Leave your pasta to drain for a few minutes, and add the sauce to the bottom of your baking dish.  Add the pasta to the baking dish and mix until all the pasta is covered with sauce evenly.  Take 1/3 the ricotta mixture and mix it through the pasta and sauce.  If your using the other ingredients, with the exception of the artichokes, swirl them into the pasta now too.  Once everything in incorporated, add the artichokes to the ricotta and mix well.  Then spread the mixture evenly over the pasta, it doesn’t have to perfect, it will get covered with cheese at this point!.  Sprinkle the Parmesan over it, then cover the whole thing with the mozzarella.

Once everything is done, put it in your oven and bake for 45 minutes, and allow at least 10 minutes of cooling time to be able to cut through it.  If you reserved any herbs, sprinkle them over the plate when you’re serving.  For the two of us, this will make 3 dinners, or at least 2 dinners and 1 lunch.  It’s so good, and honestly, isn’t that easy?  Mostaccioli, FEH!!

This is what ours looked like tonight!

YUMMY!  And so easy!
YUMMY! And so easy!

For all of you that will be getting into Winter Storm Ivan, be safe, and don’t spend much time outside if you don’t absolutely have to!  Cook something instead!

Mushroom Stroganoff

Ok, vegetarians, come on back to the fold!  This post is one I planned to write a while ago, and so the photos are of the old kitchen. But that doesn’t make it any less wonderful!  I wrote a favorite things post a while back, and mentioned one of my go-to’s for easy every night cooking is a mushroom soup base that is vegetarian.  The product is called Better Than Bouillon. It comes in Vegetable Base, No Chicken and No Beef flavors as well, so there are lots of options flavor wise, but to do this stroganoff well, you need a really deep tasting broth.  Just as an aside, they also do kicking Ham, Beef, Clam, Fish and a Lobster Bases that are amazingly good.  And, as an aside, I am not endorsing this product for any other reason than I love it.

So, yes, this recipe is vegetarian, but I wouldn’t recommend it be vegan.  Having said that though, if you can find a vegan sour cream style product, go for it!   For the meat lovers out there, yes, this is the same recipe as beef stroganoff, just with no beef.  If you want to do beef, add browned beef cubes to this, and you’ll be away with yourself!  I often make this for myself, because I love mushrooms, and I don’t add meat, but I sometimes add fake beef strips, to up the level of protein.

I use an array of mushrooms in this, but honestly the lowly button mushroom is also great here.  For mine I used oyster, Shitake and mini portobello mushrooms.  I would stay away from enoki, they really don’t have any flavor.  I also sometimes use dried porcini or morels if I have them handy.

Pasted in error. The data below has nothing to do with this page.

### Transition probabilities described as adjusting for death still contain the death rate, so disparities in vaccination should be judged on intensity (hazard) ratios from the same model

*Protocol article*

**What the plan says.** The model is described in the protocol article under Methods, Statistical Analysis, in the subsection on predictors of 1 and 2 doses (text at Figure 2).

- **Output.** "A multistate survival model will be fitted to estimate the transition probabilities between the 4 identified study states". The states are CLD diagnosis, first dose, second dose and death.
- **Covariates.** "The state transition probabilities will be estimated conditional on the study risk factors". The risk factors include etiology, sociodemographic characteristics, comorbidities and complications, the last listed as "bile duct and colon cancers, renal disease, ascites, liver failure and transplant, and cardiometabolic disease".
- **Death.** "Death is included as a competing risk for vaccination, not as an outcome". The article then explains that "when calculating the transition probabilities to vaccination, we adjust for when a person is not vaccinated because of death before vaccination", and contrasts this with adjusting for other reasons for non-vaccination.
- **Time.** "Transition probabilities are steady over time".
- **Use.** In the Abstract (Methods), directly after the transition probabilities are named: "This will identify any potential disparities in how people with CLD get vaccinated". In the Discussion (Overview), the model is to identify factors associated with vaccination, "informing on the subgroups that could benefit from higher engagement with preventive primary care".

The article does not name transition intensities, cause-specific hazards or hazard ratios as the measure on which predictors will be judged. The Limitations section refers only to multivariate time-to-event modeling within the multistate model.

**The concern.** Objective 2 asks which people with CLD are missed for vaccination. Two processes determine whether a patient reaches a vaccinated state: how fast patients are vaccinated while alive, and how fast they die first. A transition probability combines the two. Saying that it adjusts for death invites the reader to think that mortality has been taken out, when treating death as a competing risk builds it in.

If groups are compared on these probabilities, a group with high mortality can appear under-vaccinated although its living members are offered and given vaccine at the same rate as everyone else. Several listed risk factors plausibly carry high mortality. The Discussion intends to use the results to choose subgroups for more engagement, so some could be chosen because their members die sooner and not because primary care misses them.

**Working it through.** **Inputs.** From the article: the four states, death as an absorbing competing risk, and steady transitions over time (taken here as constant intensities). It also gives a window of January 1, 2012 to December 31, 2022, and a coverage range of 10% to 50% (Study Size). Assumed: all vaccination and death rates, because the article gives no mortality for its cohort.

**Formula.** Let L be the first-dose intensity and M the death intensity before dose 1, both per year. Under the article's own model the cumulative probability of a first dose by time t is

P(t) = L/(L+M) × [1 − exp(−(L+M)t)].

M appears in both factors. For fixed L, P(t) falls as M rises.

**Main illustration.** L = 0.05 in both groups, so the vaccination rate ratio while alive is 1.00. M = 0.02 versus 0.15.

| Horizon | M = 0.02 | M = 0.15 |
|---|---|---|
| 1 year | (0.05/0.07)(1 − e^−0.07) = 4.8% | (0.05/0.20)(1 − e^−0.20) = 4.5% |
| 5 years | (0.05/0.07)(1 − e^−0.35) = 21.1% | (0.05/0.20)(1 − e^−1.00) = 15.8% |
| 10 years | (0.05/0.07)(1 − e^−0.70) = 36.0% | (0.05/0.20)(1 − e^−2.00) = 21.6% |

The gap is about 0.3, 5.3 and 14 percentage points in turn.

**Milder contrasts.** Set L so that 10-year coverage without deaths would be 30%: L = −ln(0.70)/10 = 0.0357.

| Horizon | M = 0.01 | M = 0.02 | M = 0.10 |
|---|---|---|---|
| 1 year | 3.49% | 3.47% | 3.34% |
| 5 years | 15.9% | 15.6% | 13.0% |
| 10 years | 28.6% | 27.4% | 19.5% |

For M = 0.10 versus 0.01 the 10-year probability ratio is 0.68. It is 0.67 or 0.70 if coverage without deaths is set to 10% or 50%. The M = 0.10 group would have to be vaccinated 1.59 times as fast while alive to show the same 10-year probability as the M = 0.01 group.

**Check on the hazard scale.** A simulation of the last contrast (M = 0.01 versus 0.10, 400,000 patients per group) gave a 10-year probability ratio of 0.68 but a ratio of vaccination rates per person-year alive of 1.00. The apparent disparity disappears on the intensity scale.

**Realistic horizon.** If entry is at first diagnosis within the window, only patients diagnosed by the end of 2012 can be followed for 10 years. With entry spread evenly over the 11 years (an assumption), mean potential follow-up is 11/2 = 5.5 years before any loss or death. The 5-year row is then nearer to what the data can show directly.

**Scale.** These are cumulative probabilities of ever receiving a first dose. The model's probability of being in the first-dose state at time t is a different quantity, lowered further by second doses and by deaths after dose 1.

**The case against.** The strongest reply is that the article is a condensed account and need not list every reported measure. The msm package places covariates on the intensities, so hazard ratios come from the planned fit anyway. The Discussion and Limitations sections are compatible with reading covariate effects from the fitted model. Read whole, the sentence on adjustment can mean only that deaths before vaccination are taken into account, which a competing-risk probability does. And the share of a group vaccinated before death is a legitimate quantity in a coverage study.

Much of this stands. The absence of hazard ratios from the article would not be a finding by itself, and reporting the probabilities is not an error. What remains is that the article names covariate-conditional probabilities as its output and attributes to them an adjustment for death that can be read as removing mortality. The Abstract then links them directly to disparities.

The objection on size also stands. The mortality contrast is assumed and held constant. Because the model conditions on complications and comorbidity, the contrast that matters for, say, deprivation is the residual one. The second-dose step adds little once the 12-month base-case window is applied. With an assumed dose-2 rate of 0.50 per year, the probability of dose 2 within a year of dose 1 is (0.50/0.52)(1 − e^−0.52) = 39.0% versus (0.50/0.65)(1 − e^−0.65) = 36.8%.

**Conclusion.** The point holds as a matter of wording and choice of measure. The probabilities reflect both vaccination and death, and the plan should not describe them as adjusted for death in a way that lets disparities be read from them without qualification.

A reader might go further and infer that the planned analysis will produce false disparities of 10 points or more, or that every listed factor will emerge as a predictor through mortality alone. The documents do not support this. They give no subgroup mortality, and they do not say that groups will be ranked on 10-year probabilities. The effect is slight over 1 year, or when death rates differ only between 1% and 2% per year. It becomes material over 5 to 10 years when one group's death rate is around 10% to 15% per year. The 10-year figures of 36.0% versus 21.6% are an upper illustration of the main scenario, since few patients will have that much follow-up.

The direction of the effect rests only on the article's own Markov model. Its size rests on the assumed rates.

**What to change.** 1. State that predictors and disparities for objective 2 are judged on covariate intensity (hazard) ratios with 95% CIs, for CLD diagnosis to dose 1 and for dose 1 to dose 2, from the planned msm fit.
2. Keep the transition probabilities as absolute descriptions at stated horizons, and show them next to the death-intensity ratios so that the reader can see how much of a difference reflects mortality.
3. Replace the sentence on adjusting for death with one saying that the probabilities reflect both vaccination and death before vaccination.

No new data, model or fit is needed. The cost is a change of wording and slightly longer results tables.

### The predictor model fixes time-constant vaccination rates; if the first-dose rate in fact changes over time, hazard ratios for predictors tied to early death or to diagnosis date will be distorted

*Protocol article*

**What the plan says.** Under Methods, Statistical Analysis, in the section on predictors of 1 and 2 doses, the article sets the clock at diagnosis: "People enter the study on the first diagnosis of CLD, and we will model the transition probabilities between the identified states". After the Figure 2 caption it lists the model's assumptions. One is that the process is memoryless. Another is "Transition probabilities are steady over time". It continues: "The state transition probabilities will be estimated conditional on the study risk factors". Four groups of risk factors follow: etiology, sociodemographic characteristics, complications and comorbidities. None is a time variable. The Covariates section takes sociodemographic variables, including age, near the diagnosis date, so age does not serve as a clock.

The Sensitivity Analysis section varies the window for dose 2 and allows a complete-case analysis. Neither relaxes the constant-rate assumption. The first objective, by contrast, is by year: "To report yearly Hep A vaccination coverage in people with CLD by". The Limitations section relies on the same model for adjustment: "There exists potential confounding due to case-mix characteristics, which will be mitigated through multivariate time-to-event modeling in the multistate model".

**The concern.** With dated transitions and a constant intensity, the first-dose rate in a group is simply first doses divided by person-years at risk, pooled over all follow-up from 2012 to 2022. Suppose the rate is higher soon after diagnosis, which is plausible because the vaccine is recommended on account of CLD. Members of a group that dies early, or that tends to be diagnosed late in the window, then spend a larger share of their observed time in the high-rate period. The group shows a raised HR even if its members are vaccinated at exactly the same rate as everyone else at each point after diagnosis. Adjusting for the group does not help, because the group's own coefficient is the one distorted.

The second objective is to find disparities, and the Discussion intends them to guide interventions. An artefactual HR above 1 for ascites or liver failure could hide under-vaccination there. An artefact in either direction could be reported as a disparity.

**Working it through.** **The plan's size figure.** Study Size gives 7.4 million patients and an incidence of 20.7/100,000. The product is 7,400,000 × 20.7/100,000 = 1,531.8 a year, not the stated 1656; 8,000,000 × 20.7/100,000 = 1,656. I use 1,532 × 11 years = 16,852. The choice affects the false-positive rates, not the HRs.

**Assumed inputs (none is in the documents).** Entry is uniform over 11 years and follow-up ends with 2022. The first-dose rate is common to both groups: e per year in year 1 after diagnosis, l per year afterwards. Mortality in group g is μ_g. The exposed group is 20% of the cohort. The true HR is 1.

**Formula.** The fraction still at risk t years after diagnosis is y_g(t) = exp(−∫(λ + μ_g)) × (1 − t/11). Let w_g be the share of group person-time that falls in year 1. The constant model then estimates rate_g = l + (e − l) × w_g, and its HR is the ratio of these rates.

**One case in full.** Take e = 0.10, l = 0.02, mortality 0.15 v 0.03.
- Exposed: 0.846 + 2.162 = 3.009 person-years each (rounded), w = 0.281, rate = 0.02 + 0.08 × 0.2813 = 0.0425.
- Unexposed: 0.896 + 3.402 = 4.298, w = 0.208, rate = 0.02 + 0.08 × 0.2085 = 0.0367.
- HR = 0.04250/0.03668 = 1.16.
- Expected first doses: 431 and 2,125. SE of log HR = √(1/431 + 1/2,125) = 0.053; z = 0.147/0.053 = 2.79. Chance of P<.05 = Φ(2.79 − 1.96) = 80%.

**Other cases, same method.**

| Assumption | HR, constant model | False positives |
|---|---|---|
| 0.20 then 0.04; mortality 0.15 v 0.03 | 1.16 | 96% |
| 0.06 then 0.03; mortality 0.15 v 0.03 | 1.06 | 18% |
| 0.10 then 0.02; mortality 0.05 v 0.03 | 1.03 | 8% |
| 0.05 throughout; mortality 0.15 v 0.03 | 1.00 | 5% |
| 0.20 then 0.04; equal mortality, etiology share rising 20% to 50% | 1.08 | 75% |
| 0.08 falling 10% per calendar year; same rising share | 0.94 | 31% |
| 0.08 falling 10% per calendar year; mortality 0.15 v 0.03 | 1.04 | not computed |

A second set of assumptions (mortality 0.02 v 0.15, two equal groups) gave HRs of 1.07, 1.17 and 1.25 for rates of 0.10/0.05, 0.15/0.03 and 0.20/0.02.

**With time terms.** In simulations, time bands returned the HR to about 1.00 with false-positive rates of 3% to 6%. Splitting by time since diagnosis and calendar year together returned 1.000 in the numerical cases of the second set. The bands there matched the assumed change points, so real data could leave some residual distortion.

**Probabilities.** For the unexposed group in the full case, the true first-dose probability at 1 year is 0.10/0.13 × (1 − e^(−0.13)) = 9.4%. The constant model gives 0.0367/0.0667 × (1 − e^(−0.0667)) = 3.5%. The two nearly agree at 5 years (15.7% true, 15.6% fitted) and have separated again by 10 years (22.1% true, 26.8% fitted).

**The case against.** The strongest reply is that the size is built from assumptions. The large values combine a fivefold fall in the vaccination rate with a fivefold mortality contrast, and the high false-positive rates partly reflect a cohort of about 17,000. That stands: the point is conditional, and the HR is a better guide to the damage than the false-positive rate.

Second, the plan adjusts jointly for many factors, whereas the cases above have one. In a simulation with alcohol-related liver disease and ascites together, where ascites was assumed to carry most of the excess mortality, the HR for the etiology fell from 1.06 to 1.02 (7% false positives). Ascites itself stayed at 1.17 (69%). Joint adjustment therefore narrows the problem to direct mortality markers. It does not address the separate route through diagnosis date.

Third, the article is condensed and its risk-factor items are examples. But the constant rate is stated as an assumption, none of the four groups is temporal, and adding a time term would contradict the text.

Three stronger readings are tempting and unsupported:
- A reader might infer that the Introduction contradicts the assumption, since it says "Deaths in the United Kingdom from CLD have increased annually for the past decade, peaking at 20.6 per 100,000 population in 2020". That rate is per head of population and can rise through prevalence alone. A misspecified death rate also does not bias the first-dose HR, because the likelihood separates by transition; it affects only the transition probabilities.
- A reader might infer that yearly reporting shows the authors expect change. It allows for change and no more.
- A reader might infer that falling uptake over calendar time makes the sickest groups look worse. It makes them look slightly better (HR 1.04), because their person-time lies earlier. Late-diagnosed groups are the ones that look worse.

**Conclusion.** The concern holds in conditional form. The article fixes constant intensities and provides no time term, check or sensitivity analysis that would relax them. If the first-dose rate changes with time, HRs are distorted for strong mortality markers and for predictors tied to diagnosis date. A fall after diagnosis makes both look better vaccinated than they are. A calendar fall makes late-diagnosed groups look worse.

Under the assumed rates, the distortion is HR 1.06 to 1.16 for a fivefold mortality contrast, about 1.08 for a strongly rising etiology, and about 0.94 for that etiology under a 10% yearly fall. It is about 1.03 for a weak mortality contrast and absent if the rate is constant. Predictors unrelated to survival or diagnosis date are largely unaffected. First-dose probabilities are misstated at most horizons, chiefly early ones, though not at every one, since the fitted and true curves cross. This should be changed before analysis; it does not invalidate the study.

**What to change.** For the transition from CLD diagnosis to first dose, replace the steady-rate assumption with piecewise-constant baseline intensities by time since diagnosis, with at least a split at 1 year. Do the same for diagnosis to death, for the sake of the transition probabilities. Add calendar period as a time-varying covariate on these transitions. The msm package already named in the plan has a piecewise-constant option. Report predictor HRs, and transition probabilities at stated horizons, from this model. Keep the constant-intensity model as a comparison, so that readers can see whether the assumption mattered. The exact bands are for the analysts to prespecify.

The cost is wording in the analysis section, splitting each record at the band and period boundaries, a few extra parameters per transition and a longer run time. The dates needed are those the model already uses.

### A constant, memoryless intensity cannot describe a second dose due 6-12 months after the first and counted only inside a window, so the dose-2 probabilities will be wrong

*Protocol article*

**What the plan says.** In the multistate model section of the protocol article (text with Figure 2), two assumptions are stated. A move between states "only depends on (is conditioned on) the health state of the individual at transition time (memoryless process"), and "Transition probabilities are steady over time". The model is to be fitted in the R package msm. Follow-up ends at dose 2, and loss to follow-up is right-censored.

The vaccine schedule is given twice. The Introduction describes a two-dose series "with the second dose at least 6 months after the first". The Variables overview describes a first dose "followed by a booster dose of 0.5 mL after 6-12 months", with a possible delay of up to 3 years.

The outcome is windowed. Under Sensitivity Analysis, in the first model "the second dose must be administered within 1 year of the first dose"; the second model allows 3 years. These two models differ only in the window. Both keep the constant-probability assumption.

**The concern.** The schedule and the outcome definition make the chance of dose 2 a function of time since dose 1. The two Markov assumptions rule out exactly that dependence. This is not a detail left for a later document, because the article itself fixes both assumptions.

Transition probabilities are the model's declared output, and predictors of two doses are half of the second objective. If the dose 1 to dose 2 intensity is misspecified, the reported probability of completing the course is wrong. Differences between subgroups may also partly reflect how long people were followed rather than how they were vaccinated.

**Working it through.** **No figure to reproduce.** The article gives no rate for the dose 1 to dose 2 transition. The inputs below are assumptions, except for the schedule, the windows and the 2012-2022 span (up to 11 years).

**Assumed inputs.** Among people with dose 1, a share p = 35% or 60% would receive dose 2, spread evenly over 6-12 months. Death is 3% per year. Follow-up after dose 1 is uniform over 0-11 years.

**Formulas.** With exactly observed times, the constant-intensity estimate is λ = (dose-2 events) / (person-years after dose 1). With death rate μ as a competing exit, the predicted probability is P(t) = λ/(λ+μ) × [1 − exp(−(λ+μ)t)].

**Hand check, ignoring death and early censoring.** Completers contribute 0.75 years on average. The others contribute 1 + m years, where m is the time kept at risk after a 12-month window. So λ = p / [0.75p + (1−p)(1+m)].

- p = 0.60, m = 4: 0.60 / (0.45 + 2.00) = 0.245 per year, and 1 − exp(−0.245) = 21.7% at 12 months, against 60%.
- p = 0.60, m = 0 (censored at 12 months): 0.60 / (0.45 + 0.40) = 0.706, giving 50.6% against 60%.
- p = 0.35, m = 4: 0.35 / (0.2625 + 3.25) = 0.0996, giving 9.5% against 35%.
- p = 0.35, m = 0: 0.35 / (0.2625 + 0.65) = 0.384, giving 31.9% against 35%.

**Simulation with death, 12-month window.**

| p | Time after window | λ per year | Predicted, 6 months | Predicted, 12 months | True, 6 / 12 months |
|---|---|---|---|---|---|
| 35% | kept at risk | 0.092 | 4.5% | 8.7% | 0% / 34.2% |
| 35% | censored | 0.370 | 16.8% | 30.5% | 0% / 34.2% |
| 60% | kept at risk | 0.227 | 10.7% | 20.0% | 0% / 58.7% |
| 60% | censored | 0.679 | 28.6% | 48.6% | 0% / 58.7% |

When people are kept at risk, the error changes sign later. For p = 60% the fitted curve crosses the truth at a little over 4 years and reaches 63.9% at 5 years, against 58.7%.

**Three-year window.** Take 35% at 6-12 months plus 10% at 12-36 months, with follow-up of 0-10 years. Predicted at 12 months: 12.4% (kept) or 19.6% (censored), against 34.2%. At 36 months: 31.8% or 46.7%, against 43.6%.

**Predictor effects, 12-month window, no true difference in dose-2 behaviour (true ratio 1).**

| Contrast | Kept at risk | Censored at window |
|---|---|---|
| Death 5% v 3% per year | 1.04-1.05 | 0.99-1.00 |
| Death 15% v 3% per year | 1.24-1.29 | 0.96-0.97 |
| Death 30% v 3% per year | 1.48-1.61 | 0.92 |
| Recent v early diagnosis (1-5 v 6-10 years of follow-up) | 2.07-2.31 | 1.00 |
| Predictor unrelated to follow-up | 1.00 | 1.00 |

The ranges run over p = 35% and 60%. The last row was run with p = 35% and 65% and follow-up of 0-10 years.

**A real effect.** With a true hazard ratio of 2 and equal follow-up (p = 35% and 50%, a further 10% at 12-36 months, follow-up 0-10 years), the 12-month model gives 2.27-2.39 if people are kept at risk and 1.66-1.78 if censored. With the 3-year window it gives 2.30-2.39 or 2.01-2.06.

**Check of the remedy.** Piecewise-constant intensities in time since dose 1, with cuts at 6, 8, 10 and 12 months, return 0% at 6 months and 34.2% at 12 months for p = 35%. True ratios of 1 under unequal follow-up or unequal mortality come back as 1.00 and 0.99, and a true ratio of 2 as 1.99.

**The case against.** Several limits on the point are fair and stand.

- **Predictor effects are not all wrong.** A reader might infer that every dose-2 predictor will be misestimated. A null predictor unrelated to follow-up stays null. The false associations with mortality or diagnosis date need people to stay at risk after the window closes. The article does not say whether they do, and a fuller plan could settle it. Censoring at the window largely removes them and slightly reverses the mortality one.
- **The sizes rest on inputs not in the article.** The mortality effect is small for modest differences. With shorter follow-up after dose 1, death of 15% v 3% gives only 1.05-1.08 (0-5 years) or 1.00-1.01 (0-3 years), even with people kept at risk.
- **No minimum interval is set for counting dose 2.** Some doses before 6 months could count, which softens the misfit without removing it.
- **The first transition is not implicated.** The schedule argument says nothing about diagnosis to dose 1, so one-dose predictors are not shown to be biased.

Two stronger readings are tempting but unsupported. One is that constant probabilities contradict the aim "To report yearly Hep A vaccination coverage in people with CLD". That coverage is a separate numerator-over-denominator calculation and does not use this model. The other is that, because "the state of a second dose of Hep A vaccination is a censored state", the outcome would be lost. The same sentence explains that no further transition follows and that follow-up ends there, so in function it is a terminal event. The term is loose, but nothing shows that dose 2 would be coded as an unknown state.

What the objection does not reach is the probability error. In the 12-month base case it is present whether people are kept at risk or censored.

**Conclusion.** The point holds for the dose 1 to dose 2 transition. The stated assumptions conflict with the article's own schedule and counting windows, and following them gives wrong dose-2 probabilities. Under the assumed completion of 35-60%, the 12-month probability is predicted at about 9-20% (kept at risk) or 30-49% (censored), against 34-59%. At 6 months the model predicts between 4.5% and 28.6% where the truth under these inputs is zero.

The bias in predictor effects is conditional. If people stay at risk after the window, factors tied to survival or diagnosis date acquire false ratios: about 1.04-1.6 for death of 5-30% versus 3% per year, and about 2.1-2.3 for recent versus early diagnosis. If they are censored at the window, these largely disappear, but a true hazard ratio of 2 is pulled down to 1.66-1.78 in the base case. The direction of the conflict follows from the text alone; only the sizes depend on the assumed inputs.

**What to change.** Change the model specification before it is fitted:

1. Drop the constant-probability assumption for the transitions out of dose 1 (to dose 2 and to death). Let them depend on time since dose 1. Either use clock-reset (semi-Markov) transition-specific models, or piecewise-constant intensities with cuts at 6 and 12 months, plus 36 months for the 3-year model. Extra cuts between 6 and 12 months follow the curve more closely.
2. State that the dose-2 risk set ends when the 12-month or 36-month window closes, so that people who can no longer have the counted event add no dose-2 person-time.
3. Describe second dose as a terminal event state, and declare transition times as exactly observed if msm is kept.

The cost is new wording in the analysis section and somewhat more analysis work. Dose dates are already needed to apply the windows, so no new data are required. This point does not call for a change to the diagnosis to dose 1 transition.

Mushroom Stroganoff

3 medium packages of mushrooms, sliced

2 cloves garlic minced finely, or crushed

2 tablespoons olive oil

pinch of salt and pepper to taste

1/4 cup red wine, sherry or marsala (optional)

2 cups good broth (mushroom or vegetable, just make sure it tastes good)

16 oz container of sour cream (low fat, regal, no fat, makes no difference)

1 container/bag beef substitute (I used Gardein Beefless Tips)

1 bag of egg noodles, or rice or couscous, your preference

In a heavy bottomed pan that is cold, place the garlic and oil and turn on the heat to a medium flame.  Once you can smell the garlic, toss in all the mushrooms, and quickly stir to coat them in oil.  The mushrooms will absorb all the oil, but if you sprinkle the salt and pepper over them, stir and clamp a lid on them, they will start to cook and release their juices.  Once this starts to happen, take the lid off the pan and sauté the mushrooms so they are looking limp and cooked.

At this point, I add the wine of you’re using it, and raise the heat up so it bubbles down, all the while stirring.  If you’re not doing that, add the 2 cups of stock, keep the lid off the pan and stir well, then turn up the heat to a low boil, and keep an eye on it, stirring as you go.

IMG_1227

You may want to taste it at this point, for seasoning.  Adjust as you feel is necessary.  After about 10 minutes of high heat, the liquids should be reduced enough that when you stir with your spoon, you should briefly see the bottom of the pan.  Add the fake meat if you’re adding it and stir well.  This will lower the heat in the pan, so cover it and allow it to cook and heat through.  Once you get to that point, take the pot off the heat, and add the sour cream, stirring well to combine.  It may look as though it’s curdling, but it’s not, it’s just a bit shocked.  As you stir, it will all mix and turn a lovely buff color.

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At this point, I would set this aside, on a very low flame, and cook the starch you’re eating with it.  If it’s noodles, once they’re cooked and well drained, add them to the mushroom mixture and stir well.  If you’re using another grain or starch, pile it up on a plate and spoon the mushroom over it.

Yummy!  Enjoy it!

Happy new year everyone!

Yes, I am wishing you a Happy New Year on January 14th… a bit late, and such a long time since my last post, but the wishes are just as sincere now as they were on the day!  Many things have gone on since my last post, chiefly, work, work work… and some pretty awesome cooking too.  It’s flurrying outside today, and I have been so guilty about not posting… I hope you enjoy what I came up with!